Soon our lives will return to Normal (I hope)



We have had a lot of time for reflection in the last year. Hopefully, with the vaccinations in place, our lives may return to a "new normal". Many that I have met in the last year will continue to wear a mask, even after being vaccinated. They liked not getting colds and flus as in previous years. Me, I can't wait to get rid of the mask-I want people to see my beautiful smile or my scowl or just my happy face.


We will all make our own choices as the end of the Pandemic nears. 16 states as of this writing have a "No Mask Mandate" in effect, leaving it up to business owners to do what they need to do. So far, Walgreens, CVS, Target, Kroger's (which owns Smiths here in Las Vegas), Starbucks & Albertsons will still require a mask to shop in their stores.


My hope is that I will soon return to my frequent travels. I really didn't want the vaccine, but in order to travel, it will now be a requirement, so today, I will be receiving the one-shot vaccine by Johnson & Johnson. My next trip planned will be Disneyworld with my family in May and Peru in July and the list goes on through the end of the year. Hopefully no more cancellations.


Women used to dominate the beer industry – until the witch accusations started pouring in




Up until the 1500s, brewing was primarily women’s work – that is, until a smear campaign accused women brewers of being witches. Much of the iconography we associate with witches today, from the pointy hat to the broom, may have emerged from their connection to female brewers.


A routine household task

Humans have been drinking beer for almost 7,000 years, and the original brewers were women. From the Vikings to the Egyptians, women brewed beer both for religious ceremonies and to make a practical, calorie-rich beverage for the home.


In fact, the nun Hildegard von Bingen, who lived in modern-day Germany, famously wrote about hops in the 12th century and added the ingredient to her beer recipe.

From the Stone Age to the 1700s, ale – and, later, beer – was a household staple for most families in England and other parts of Europe. The drink was an inexpensive way to consume and preserve grains. For the working class, beer provided an important source of nutrients, full of carbohydrates and proteins. Because the beverage was such a common part of the average person’s diet, fermenting was, for many women, one of their normal household tasks.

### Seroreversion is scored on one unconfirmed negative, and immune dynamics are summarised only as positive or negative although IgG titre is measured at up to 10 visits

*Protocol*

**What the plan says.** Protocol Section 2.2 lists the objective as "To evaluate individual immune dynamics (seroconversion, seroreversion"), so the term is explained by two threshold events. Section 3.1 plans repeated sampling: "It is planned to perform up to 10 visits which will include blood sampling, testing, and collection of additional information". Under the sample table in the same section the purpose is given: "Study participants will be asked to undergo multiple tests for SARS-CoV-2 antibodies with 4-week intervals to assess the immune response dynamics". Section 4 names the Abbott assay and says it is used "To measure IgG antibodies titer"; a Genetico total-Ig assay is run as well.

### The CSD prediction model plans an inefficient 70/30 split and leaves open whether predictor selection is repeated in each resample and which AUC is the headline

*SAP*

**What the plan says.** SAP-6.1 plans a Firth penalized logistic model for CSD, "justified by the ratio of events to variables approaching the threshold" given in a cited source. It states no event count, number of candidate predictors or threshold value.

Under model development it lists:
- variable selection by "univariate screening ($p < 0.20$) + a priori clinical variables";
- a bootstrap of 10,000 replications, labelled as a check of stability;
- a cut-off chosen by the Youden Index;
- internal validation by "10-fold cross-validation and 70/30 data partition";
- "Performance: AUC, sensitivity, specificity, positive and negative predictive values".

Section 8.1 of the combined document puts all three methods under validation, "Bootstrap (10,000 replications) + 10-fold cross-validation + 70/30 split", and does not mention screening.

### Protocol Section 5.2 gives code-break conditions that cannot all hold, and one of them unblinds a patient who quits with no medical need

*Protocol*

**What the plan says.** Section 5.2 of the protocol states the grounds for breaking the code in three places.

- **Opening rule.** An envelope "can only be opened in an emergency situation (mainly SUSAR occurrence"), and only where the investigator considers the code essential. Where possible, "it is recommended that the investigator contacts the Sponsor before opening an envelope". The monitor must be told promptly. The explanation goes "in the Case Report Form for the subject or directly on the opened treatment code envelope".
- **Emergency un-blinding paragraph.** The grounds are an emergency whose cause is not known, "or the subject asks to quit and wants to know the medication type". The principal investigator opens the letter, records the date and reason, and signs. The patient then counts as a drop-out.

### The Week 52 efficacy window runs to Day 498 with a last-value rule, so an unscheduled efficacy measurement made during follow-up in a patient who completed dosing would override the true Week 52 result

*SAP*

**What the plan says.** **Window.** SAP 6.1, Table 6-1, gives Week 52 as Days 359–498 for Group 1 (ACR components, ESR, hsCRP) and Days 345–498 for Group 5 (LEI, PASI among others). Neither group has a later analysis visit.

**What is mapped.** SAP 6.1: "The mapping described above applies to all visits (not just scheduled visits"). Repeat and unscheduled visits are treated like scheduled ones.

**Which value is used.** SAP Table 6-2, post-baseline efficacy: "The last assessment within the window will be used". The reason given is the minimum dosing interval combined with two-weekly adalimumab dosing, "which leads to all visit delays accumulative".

Some enterprising women took this household skill to the marketplace and began selling beer. Widows or unmarried women used their fermentation prowess to earn some extra money, while married women partnered with their husbands to run their beer business.


Exiling women from the industry

So if you traveled back in time to the Middle Ages or the Renaissance and went to a market in England, you’d probably see an oddly familiar sight: women wearing tall, pointy hats. In many instances, they’d be standing in front of big cauldrons.

But these women were no witches; they were brewers.


They wore the tall, pointy hats so that their customers could see them in the crowded marketplace. They transported their brew in cauldrons. And those who sold their beer out of stores had cats not as demon familiars, but to keep mice away from the grain. Some argue that iconography we associate with witches, from the pointy hat to the cauldron, originated from women working as master brewers.


Just as women were establishing their foothold in the beer markets of England, Ireland and the rest of Europe, the Inquisition began. The fundamentalist religious movement, which originated in the early 16th century, preached stricter gender norms and condemned witchcraft.


Male brewers saw an opportunity. To reduce their competition in the beer trade, these men accused female brewers of being witches and using their cauldrons to brew up magic potions instead of booze.


Over time, it became more dangerous for women to practice brewing and sell beer because they could be misidentified as witches. At the time, being accused of witchcraft wasn’t just a social faux pas; it could result in prosecution or a death sentence. Women accused of witchcraft were often ostracized in their communities, imprisoned or even killed.


Some men didn’t really believe that the women brewers were witches. However, many did believe that women shouldn’t be spending their time making beer. The process took time and dedication: hours to prepare the ale, sweep the floors clean and lift heavy bundles of rye and grain. If women couldn’t brew ale, they would have significantly more time at home to raise their children. In the 1500s